“Counting” A comprehensive guide on “Counting” OCD: What it is, what causes it, and how to treat it
If you can’t let go of your intrusive counting thoughts, you are not alone; there is a name for it.
It’s called OCD, Obsessive-Compulsive Disorder.
Around 2% of the population suffers from OCD, making it one of the most common mental disorders.
So what is “counting” OCD, what causes it, and how can you cope with it?
ERP therapy and medication are the two most commonly used treatments for “counting” OCD; sadly, only 35 to 40% seek treatment, and less than 10% receive evidence-based OCD treatment (exposure and response prevention).
Is “Counting” OCD real?
Do you count everything?
When you walk, do you count your steps?
Do you count the number of cars on the road when you drive?
Do you have to count in specific patterns or sequences?
If so, then there’s a good chance you are struggling with “counting” OCD.
It’s a common form of Obsessive-Compulsive Disorder characterized by counting-based behavior.
People with “counting OCD” may count to achieve a state of feeling “right” and to avoid the anxiety of something feeling “wrong.”
What is obsessive-compulsive disorder (OCD)
OCD is characterized by obsessions (persistent, intrusive thoughts) and compulsions (repetitive behaviors or mental acts that the person feels driven to perform to reduce anxiety).
The main sign of OCD is that the obsessions and compulsions cause significant distress or interfere with daily activities.
What is “Counting” OCD
“Counting” OCD is a type of OCD where the person experiences intrusive thoughts about counting.
The obsessions and compulsions center around counting certain things (e.g., steps, cars, people) or specific patterns or sequences.
And if not done “just so,” the person experiences significant anxiety.
People with “counting” OCD often feel a sense of relief or calm after completing the compulsion (counting).
Other symptoms can include that something terrible will happen if the counting is not done correctly (e.g., car accidents, plane crashes).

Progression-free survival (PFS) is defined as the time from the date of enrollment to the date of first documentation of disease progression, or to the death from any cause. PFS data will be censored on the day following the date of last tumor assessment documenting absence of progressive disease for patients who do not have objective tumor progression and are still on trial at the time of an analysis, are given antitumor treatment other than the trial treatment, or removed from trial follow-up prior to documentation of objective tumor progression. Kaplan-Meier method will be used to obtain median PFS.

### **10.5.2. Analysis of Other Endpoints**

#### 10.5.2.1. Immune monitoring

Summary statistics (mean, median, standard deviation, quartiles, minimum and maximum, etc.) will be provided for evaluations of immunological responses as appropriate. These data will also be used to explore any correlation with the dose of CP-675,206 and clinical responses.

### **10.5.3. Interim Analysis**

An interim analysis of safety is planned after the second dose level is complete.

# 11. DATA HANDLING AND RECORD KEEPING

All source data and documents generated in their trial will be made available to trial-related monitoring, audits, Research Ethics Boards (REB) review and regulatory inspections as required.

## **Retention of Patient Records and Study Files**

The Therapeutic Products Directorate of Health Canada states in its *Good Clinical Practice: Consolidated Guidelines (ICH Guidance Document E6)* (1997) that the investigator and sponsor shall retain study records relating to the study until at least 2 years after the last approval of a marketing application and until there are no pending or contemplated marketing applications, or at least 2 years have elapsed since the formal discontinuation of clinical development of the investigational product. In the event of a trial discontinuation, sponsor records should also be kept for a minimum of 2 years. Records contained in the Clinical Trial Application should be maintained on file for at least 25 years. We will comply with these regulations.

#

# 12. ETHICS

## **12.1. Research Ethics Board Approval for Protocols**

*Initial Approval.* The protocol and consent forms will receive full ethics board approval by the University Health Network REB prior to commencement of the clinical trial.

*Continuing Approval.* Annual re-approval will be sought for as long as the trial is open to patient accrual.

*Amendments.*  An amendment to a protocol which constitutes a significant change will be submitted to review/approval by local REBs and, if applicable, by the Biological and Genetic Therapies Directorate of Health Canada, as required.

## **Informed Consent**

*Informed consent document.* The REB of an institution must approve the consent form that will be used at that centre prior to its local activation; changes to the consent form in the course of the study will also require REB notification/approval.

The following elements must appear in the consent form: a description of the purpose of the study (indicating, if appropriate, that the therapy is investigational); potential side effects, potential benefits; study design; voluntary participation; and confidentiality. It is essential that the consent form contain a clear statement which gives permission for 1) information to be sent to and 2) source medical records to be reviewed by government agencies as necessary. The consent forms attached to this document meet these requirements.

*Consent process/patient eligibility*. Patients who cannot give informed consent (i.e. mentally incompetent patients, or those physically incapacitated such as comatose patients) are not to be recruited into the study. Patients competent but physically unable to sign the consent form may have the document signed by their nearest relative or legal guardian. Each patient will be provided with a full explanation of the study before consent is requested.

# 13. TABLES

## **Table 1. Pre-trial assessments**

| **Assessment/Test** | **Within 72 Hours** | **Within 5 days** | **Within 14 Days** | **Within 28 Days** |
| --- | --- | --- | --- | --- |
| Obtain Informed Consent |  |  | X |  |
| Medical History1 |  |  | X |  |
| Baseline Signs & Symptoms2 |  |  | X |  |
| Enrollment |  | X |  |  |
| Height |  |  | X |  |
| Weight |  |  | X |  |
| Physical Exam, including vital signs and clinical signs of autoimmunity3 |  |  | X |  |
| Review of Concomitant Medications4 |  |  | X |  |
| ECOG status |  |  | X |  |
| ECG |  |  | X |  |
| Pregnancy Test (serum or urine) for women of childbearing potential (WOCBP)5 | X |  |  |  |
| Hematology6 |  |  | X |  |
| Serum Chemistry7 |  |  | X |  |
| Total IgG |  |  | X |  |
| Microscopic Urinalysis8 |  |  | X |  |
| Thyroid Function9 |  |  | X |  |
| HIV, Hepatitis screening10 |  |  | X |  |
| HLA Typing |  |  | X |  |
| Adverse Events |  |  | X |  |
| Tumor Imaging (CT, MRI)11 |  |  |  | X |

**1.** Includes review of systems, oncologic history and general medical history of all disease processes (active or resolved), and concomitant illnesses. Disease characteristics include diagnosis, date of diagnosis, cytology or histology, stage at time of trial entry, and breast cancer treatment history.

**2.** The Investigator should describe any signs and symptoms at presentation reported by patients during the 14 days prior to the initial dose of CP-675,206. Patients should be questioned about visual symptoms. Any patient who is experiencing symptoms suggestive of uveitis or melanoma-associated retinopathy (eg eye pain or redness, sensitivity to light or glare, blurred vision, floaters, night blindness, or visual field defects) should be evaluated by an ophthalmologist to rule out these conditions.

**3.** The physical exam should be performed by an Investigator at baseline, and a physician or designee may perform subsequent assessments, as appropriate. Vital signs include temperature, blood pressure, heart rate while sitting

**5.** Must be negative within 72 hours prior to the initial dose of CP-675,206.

How do I know if I have “Counting” OCD?
The only way to know for sure is to see a mental health professional who will diagnose OCD after performing an assessment.
However, some key signs can help you identify whether you may be struggling with OCD:
-Do you spend a lot of time counting or checking things?
-Do you feel like you have to do things in a specific order or pattern?
-Do your thoughts and behaviors cause significant distress or interfere with your daily life?
If the answer to any of these questions is yes, you may be struggling with OCD.
Effective treatment for “Counting” OCD
There are two main types of treatment for OCD: medication and therapy.
Medication can effectively reduce the symptoms of OCD, but it does not cure the disorder.
Therapy is considered the most effective treatment for OCD and involves a type of treatment called exposure and response prevention (ERP).
ERP involves exposing a person to the thoughts, images, or situations that trigger their OCD and preventing them from engaging in compulsive behaviors.
This type of therapy can be challenging but is considered very effective.
Therapy forms like ACT, Acceptance, and Commitment Therapy can benefit people with OCD.
This type of therapy is founded on the idea that it’s not the content of a thought that causes distress but how we respond to the thought.
In other words, all human beings have intrusive thoughts from time to time.
It’s not the thoughts themselves that cause us problems, but how we choose to react to them.
People who suffer from OCD get stuck on specific thoughts and behaviors intended to neutralize or stop the thoughts. It never works, though. The more you try to stop OCD thoughts, the more you find yourself thinking about them.